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The BBC's Richard Bilton
"More and more parts of the country are being caught up in the crisis"
 real 56k

Agriculture Minister Nick Brown
"The stand-still is to make sure that we are not spreading the disease around the country"
 real 56k

Richard Burge, Chief Executive, Countryside Alliance
"We've decided to defer the march for at least two months"
 real 28k

Ian Johnson, National Farmers Union
"It's like punching at the wind"
 real 28k

The Deputy Agriculture Minister, Joyce Quin
"The outbreak in Devon is particularly worrying"
 real 28k

Monday, 26 February, 2001, 17:32 GMT
UK battles growing disease crisis
Farmer in Northumberland moves lambs to safer land
Farmers wait to hear which region will be hit next
The number of confirmed cases of foot-and-mouth disease on UK farms has risen to 12, despite crisis measures set up to stem the outbreak.

Agriculture Minister Nick Brown said the 12th case had been confirmed at a farm near Okehampton, Devon.

The announcement follows confirmation of outbreaks at farms in Westerhope, Northumberland and Llancloudy, Herefordshire, an abattoir in Bromham, in west Wiltshire, and at a farm in Hatherleigh in Devon.

Chief veterinary officer Jim Scudamore said the Devon and Wiltshire cases were linked to an outbreak at an exporting farm in Highampton, Devon, which has sparked fears the disease could spread to Europe.

Europe takes action
Netherlands: 3,000 animals killed at farms with UK links. Livestock markets closed for a week
Belgium: Nine livestock markets banned for a week. All UK animal transporters must be disinfected.
France: Authorities have tracked down 47,000 animals imported from UK for tests
Germany: Tests ordered on all UK animals

European countries have launched a series of emergency measures to prevent the disease hitting their livestock.

Some newly-imported British animals have been slaughtered in the Netherlands, and Germany has imposed quarantines on several farms after confirming the presence of UK livestock.

The five cases confirmed on Monday destroyed hopes that the disease had been contained by mass slaughter and a seven-day ban on livestock movement.

Click here to see map of confirmed cases.

Agriculture Minister Nick Brown said he was giving the disease the highest priority.

"The government is determined to eliminate this disease, " Mr Brown said in a statement to the House of Commons.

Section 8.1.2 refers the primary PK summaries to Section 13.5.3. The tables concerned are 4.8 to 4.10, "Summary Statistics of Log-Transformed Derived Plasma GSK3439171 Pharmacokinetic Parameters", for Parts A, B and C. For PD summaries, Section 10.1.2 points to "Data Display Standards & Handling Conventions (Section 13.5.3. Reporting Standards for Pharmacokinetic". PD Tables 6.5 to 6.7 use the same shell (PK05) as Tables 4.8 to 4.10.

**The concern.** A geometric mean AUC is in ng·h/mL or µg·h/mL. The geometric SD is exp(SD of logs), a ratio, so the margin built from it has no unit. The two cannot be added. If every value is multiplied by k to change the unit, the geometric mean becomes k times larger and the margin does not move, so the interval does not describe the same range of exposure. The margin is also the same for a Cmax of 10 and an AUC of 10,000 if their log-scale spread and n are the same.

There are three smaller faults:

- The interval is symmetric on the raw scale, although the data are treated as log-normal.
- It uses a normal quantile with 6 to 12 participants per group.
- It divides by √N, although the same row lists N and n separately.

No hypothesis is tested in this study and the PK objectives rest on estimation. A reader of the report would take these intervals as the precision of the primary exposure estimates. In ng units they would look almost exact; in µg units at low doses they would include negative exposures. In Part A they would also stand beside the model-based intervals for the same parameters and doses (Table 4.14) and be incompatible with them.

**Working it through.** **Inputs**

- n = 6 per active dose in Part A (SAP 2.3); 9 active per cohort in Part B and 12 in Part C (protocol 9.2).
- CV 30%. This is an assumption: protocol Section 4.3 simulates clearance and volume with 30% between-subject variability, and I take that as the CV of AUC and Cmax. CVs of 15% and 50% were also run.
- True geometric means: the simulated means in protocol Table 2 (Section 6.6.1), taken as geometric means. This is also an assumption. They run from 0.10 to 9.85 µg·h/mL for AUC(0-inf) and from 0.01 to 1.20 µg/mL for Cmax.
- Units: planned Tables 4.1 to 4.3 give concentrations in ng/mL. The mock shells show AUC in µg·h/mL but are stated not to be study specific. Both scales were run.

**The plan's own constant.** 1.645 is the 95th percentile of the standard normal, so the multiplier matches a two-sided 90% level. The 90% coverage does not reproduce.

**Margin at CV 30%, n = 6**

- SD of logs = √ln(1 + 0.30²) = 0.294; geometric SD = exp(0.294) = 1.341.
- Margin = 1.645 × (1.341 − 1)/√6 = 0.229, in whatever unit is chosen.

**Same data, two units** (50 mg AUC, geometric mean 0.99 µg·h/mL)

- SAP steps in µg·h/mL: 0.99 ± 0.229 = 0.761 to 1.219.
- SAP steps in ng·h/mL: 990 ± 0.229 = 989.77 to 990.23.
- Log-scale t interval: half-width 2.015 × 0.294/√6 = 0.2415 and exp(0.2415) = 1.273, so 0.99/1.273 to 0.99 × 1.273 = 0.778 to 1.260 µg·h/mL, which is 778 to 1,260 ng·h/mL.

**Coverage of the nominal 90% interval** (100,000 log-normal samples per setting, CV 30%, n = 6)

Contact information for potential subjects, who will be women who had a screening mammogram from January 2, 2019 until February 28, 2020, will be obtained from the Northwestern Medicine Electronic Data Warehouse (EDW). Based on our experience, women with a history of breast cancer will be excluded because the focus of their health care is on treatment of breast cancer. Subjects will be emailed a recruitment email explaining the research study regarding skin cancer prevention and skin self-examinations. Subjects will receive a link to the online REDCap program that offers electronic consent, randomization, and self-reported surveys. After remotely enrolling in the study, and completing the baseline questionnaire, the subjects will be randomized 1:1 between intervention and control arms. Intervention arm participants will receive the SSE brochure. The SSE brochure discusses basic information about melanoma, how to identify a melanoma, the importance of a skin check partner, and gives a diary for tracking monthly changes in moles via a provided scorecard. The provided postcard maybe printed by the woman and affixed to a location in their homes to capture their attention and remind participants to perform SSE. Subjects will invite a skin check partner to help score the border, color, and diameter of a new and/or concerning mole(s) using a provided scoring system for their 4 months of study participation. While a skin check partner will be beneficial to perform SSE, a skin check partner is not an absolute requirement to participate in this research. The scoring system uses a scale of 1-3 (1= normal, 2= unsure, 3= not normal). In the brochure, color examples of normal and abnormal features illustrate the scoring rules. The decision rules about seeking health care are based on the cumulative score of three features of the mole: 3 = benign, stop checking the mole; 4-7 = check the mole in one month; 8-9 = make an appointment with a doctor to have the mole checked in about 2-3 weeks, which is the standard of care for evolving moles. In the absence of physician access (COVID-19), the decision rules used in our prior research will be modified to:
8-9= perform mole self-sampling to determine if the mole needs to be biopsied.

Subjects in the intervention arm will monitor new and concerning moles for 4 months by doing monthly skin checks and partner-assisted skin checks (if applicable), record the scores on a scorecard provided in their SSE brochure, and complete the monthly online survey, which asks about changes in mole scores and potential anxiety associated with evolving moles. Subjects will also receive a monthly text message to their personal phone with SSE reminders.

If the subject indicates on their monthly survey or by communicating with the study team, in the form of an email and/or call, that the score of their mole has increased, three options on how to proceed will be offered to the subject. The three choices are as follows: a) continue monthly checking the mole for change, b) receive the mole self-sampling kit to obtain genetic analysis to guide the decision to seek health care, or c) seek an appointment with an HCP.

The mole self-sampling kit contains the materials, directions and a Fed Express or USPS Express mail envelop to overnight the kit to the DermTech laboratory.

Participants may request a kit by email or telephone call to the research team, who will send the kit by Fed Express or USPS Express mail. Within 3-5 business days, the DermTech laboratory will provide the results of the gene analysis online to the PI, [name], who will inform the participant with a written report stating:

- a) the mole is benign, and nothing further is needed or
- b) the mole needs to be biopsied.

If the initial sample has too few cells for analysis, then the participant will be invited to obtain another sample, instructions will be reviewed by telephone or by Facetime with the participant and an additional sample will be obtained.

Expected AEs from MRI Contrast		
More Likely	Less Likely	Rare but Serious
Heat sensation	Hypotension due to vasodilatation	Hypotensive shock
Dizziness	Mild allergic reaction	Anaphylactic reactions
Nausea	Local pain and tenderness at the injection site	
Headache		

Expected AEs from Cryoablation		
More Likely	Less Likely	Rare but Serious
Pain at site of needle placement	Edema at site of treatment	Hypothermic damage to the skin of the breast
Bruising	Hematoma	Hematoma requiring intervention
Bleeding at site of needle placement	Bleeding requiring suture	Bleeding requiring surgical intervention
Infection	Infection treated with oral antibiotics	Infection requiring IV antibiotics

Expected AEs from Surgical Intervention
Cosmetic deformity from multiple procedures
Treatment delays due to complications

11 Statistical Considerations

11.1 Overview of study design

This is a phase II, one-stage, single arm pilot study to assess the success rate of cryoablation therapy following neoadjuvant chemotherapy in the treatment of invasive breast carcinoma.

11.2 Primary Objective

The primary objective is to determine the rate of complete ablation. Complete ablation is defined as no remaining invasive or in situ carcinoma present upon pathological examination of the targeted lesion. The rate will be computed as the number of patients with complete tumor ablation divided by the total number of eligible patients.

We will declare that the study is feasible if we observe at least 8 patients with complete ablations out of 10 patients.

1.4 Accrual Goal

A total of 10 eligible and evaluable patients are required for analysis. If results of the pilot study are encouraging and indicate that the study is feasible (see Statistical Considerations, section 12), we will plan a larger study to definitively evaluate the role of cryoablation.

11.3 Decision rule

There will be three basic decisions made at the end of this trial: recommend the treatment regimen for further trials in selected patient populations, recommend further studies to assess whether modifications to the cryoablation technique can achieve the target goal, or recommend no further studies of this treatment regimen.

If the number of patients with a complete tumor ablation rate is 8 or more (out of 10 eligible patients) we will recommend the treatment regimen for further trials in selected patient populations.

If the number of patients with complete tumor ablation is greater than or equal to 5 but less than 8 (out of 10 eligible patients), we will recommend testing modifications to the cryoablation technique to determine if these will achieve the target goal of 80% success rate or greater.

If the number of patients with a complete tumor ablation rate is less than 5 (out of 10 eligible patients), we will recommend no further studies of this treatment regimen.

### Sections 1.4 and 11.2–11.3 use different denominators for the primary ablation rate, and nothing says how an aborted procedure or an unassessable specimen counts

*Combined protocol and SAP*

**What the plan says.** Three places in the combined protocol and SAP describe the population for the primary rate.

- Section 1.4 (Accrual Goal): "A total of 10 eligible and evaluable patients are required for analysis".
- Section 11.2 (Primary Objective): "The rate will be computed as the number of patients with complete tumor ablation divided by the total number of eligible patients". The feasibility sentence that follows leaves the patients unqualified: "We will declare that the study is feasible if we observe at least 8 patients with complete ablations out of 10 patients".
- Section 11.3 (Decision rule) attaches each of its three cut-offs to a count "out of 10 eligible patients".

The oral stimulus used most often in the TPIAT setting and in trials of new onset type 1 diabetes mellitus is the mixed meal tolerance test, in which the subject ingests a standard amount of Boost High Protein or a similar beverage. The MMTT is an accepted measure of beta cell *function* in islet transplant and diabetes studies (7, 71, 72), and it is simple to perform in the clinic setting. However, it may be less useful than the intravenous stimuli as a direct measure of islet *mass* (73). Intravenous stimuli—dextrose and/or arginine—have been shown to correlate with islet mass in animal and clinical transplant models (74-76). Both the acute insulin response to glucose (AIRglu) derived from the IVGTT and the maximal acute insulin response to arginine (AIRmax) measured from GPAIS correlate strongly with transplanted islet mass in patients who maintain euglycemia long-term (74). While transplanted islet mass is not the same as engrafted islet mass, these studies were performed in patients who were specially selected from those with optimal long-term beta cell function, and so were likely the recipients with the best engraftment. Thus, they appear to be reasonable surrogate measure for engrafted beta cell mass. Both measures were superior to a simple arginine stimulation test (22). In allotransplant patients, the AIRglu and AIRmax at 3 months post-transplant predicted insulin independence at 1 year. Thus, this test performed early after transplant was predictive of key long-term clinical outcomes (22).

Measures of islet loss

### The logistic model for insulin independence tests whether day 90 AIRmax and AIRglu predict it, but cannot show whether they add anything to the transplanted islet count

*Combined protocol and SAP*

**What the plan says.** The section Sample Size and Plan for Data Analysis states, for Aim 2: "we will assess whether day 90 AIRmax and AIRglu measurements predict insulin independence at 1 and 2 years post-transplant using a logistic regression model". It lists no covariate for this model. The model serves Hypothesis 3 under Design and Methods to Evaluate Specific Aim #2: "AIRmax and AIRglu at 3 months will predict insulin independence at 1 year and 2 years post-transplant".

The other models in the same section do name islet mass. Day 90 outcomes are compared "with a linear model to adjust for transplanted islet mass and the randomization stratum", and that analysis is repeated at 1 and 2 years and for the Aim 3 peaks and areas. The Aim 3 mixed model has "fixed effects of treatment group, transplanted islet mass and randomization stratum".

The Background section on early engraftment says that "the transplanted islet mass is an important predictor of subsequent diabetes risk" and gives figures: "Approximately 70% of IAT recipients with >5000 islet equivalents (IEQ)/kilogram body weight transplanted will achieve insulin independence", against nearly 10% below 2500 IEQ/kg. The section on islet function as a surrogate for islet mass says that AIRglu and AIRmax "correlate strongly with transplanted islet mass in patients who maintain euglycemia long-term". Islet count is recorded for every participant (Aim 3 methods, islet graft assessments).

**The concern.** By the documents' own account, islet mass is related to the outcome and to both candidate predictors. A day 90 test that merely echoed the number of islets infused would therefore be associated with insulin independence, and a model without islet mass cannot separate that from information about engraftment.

The slaughter count
1,800 cattle
1,600 pigs
3,500 sheep

"Absolutely no stone will be left unturned in suppressing foot-and-mouth disease."

Mr Brown said the government was considering taking legal action to close rights of way temporarily and was calling on the private vets for help in the "huge task of tracing and controlling the disease."

He will now fly to Brussels to brief other EU agriculture ministers.

Mr Scudamore said the tests were carried out at the Hatherleigh farm after two cattle displayed symptoms of foot-and-mouth out of herds of 60 cattle and 20 sheep.

Agriculture Minister Nick Brown
Nick Brown: Meeting with EU ministers

He said the affected Wiltshire abattoir was believed to have taken delivery of animals from at least one of the infected Devon farms.

Mr Scudamore said the number of animals which had either been or were due to be slaughtered now totalled almost 7,000. The number includes 1,800 cattle, 1,600 pigs and 3,500 sheep.

Vets from countries such as Australia, the United States, New Zealand and Ireland could be drafted in to help deal with the crisis but Mr Scudamore insisted he remained optimistic about Britain's chances of eradicating the disease.

The Prince of Wales extended his deep sympathy to farmers affected by the foot-and-mouth outbreak.


With everyone's co-operation we can eliminate this disease

Chief veterinary officer Jim Scudamore
Precautions were being taken at the Prince's own Home Farm at Highgrove, Gloucestershire, where there were no signs of the disease, according to the Prince's spokeswoman.

The Countryside Alliance has postponed its rural protest rally in London planned for March 18 until at least early May to prevent any chance of spreading the disease.

The outbreaks have also forced scores of organisations to cancel meetings and two schools in Northumberland and one in Devon closed on Monday for fear of spreading the disease.

Hunting has been suspended, several zoos closed their doors and three Royal parks in London - Richmond Park, Bushy Park and Hampton Court Park - have been shut to the general public from midnight on Sunday to protect deer herds.

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